International organizations such as IRENA have already been involved in countries’ development of certifications to prevent the proliferation of incompatible certifications. For instance, it established a Collaborative Framework on Green Hydrogen so that green hydrogen exporters such as Morocco can participate and understand the demand of the EU and engage with the EU on a pilot of CertifHy. Bilaterally, Germany has actively engaged with potential exporting countries such as Chile and the UAE to enhance their regulatory capacity, including establishing a certification scheme.
While renewable hydrogen is clearly a type of environmental good which produces less GHG emissions than its traditional counterparts, the current international trade law requires that green hydrogen should not be treated preferably compared to fossil-fuel hydrogen according to the principles of nondiscrimination. Should such preferable treatment occur, relevant regulations may be subject to the dispute settlement in the World Trade Organization (WTO). For instance, if one country establishes internal regulation to only import certain certified green or low-carbon hydrogen, such regulation may be considered as discrimination against hydrogen produced through other pathways and be sued at the WTO. These challenges of trading hydrogen in a globalized market need to be addressed to have a sustainable hydrogen economy.

4.3. Limitations of the Study

The typology approach with binary criteria involves some limitations. First, the scope of countries we examined involved those with national (regional) level hydrogen strategies in place. This does not include hydrogen inspirations at subnational levels or the hydrogen economy as a whole. There are countries where national strategies are absent, but local level strategies exist, e.g., China. Despite China having issued city-based rewards and subsidies [126], and currently being the largest gray hydrogen producer in the world, we did not include it in our analysis because the country as a whole does not meet our selection criteria.
The second issue relates to the parameters. Despite our efforts to describe various combinations of issues and policies around green hydrogen, our typology is built on the literature with a pre-existing limitation—using decarbonization objective as a proxy for greenness (in our research question) of hydrogen. In the framework, sustainability parameters other than carbon emissions are not included, such as biodiversity [127] and water consumption for electrolyzation [128]. Likewise, other important issues such as indigenous land rights and other socioeconomic impacts are not considered in this study. Given this understanding of green hydrogen as hydrogen with zero or low-carbon emissions being not only predominant in the literature but also the national hydrogen strategies per se, other sustainability dimensions are rarely mentioned in national hydrogen strategies as measurable parameters.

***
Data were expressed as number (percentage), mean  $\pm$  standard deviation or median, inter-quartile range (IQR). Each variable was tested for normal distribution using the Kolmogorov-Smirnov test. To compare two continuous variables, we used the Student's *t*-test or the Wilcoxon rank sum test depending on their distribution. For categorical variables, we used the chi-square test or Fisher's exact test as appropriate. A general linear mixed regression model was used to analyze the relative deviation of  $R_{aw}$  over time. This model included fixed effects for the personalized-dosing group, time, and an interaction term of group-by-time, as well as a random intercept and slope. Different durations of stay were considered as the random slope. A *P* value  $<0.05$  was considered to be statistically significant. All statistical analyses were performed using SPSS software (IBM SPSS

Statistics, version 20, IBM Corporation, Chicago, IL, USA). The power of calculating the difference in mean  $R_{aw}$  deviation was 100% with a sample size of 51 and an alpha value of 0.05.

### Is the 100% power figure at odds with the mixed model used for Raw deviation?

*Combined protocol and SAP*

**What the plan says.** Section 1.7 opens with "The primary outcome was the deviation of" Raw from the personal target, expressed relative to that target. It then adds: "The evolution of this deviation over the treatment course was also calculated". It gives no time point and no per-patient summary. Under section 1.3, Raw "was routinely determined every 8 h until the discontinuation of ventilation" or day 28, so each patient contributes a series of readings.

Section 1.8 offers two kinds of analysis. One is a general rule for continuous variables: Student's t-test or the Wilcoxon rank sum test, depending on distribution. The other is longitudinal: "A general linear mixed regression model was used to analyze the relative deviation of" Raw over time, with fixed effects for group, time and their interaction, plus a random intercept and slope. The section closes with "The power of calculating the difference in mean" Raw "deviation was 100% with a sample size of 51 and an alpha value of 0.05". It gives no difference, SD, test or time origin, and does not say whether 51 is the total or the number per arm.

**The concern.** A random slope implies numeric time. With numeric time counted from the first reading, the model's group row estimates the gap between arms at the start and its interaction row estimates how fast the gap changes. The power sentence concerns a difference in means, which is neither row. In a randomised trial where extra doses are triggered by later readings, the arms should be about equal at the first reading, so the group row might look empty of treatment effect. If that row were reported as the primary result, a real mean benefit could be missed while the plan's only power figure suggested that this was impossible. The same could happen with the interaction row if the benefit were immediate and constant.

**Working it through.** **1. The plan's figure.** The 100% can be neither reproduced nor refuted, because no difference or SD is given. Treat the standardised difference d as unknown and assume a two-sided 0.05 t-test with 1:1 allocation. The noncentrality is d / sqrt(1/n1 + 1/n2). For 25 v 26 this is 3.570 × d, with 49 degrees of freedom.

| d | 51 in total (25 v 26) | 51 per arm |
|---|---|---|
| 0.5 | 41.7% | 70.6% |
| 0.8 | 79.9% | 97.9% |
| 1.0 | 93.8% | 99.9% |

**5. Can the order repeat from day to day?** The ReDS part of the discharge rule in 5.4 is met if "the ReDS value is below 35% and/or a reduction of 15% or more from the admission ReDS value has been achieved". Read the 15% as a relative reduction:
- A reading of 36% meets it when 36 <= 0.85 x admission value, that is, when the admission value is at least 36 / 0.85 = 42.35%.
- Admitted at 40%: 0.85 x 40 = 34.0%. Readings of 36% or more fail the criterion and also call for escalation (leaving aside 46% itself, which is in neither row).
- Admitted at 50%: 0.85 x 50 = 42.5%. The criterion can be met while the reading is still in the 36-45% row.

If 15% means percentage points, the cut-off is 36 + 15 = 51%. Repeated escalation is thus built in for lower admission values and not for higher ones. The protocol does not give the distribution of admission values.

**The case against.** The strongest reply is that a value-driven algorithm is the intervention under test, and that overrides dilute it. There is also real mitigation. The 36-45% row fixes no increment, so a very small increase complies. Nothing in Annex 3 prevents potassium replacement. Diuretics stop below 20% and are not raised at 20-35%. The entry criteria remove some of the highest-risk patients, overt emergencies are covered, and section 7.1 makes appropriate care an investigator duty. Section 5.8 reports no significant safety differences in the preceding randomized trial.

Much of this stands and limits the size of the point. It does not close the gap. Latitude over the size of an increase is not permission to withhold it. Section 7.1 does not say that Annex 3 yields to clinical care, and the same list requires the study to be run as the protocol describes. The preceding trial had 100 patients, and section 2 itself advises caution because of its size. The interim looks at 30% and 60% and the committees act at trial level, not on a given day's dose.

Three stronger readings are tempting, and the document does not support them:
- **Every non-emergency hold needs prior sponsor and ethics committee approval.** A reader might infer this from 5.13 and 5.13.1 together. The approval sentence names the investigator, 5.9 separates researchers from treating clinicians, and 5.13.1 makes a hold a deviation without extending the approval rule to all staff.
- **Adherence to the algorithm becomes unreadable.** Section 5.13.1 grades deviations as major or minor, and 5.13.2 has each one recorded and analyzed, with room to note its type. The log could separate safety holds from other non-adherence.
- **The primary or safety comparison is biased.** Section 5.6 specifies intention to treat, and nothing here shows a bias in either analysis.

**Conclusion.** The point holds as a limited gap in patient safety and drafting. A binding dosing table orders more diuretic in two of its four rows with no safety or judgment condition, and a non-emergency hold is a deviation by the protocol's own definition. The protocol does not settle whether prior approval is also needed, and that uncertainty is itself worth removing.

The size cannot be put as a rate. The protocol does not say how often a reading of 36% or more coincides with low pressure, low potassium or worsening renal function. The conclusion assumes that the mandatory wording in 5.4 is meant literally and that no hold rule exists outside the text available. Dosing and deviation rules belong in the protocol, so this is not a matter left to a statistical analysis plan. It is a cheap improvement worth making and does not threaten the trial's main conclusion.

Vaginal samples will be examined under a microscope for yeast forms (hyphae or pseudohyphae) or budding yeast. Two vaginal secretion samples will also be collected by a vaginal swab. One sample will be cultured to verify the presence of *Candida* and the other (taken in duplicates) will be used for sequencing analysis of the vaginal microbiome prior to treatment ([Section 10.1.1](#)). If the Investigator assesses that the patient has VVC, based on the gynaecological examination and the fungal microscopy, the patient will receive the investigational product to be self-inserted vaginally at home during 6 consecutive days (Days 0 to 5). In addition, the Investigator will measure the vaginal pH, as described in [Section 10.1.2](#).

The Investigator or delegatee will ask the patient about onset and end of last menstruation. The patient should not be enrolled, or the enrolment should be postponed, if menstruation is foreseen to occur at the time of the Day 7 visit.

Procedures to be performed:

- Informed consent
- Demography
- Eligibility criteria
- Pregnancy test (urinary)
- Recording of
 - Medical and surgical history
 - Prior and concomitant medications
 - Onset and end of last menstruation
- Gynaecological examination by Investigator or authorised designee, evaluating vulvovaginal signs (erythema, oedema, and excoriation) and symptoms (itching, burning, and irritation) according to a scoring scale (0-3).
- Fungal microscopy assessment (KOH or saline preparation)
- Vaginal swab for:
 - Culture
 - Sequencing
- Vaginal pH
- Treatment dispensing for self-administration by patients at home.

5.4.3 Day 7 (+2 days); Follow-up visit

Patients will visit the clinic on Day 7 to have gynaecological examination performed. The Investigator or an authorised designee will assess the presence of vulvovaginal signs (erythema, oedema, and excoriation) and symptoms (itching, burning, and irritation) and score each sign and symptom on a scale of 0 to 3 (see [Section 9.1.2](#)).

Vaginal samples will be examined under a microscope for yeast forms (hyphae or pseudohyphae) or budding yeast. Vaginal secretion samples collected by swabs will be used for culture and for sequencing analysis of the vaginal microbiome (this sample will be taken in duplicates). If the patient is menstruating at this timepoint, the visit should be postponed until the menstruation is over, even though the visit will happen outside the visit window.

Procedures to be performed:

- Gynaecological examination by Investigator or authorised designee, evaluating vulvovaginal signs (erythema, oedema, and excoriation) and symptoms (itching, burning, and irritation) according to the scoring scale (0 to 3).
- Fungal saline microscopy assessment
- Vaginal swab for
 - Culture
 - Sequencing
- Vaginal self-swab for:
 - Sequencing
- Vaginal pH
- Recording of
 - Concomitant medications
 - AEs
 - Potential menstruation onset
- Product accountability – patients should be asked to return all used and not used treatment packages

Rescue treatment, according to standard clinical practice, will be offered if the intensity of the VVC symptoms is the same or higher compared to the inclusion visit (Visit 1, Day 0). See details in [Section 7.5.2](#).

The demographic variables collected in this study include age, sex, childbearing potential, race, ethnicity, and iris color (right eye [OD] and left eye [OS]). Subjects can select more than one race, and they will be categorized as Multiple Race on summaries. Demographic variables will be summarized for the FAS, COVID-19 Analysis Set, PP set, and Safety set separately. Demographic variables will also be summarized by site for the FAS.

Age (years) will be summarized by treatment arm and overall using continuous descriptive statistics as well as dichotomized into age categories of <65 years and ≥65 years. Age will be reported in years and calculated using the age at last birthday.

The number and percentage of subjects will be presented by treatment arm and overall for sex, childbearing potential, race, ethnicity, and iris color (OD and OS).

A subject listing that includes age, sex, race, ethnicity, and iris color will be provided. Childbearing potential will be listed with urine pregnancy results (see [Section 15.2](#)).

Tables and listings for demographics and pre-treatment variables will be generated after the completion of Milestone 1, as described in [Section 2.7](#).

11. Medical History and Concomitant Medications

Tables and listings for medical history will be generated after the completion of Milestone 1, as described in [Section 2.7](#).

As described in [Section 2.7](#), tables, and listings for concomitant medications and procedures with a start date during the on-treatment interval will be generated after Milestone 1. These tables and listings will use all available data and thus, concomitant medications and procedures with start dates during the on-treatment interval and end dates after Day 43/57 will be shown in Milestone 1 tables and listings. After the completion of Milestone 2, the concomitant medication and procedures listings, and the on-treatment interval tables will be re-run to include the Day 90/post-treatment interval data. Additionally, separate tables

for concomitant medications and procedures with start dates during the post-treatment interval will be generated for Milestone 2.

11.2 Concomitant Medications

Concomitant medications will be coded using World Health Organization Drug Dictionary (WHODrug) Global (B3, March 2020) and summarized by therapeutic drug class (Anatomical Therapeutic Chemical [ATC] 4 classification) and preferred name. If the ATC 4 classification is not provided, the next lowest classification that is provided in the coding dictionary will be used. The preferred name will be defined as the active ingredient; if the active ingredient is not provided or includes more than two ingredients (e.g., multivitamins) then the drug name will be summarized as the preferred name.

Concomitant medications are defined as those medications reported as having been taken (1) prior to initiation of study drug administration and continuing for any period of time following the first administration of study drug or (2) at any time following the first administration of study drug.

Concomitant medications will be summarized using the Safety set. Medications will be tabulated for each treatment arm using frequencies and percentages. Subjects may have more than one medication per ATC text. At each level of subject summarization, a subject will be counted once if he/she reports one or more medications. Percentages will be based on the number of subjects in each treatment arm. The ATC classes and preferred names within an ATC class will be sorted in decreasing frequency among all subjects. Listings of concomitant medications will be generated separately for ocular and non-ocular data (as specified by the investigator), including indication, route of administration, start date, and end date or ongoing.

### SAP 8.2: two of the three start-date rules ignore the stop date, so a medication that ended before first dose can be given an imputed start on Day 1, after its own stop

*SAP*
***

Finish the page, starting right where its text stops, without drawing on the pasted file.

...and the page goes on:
Thirdly, we have to balance the breadth and depth of information in the analysis. While acknowledging that detailed technical parameters such as thresholds of emission intensities [10] (p. 2) are important, we refer to the broader regulatory measures in national hydrogen strategies and primary implementing regulations to reveal a panorama of decarbonization commitments and efforts in national hydrogen strategies. The parameters we use are incommensurable; thus, we take a typology approach instead of quantitative analysis of providing a weight for a certain parameter. Our result does reveal the level of regulatory stringency of green hydrogen in national hydrogen strategies as groups, but not as rankings. This is a precautious decision before the perception of the relative importance of the parameters is clear. The Spanish hydrogen strategy maintains that carbon taxes can help provide the right signals for stakeholders and consumers to correctly assess renewable labeling. While the interrelation between parameters like this is an important issue, we did not cover it in this study.

5. Conclusions

This paper took a typology approach and set up a framework to measure regulatory stringency for green hydrogen in national hydrogen strategies with four parameters: temporal parameter, fossil-fuel penalties, hydrogen certifications, and innovation enablement. The temporal parameter of green hydrogen uptake rates countries’ hydrogen strategies according to their readiness for green hydrogen, namely, zero stringency, scale first and clean later, and green hydrogen now. Then, it follows three secondary-level parameters that further distinguish the countries in the scale first and clean later group. Firstly, given that information of fossil fuel hydrogen phasing-out timelines is rarely included in national hydrogen strategies, we use proxy indicators of fossil-fuel penalties which include coal phasing-out timelines and carbon pricing to measure efforts to quit fossil fuels. Secondly, we consider hydrogen certification schemes that are used to differentiate renewable, low-carbon, clean, or blue hydrogen. Thirdly, we take into account innovation enablement as the last secondary-level parameter that identifies a country’s future innovation support—whether it is exclusively dedicated to renewable hydrogen. Technology neutrality is a critical indicator of equal innovation support for fossil-fuel hydrogen-related technologies such as CCS and renewable hydrogen technologies. When technology neutrality is not specifically mentioned, we use contextual information to verify whether only renewable hydrogen innovation is supported by public funds. Fossil-fuel penalties discourage hydrogen produces from fossil-fuel sources of hydrogen, certifications differentiate hydrogen based on their embedded carbon emissions, and green hydrogen enablement provides dedicated support for renewable hydrogen technologies. Altogether, these measures guarantee that renewable hydrogen is differentiated and supported in financing, production, and trade beyond market prices. The temporal dimension further emphasizes the timeframe of the commitment to quit fossil fuels.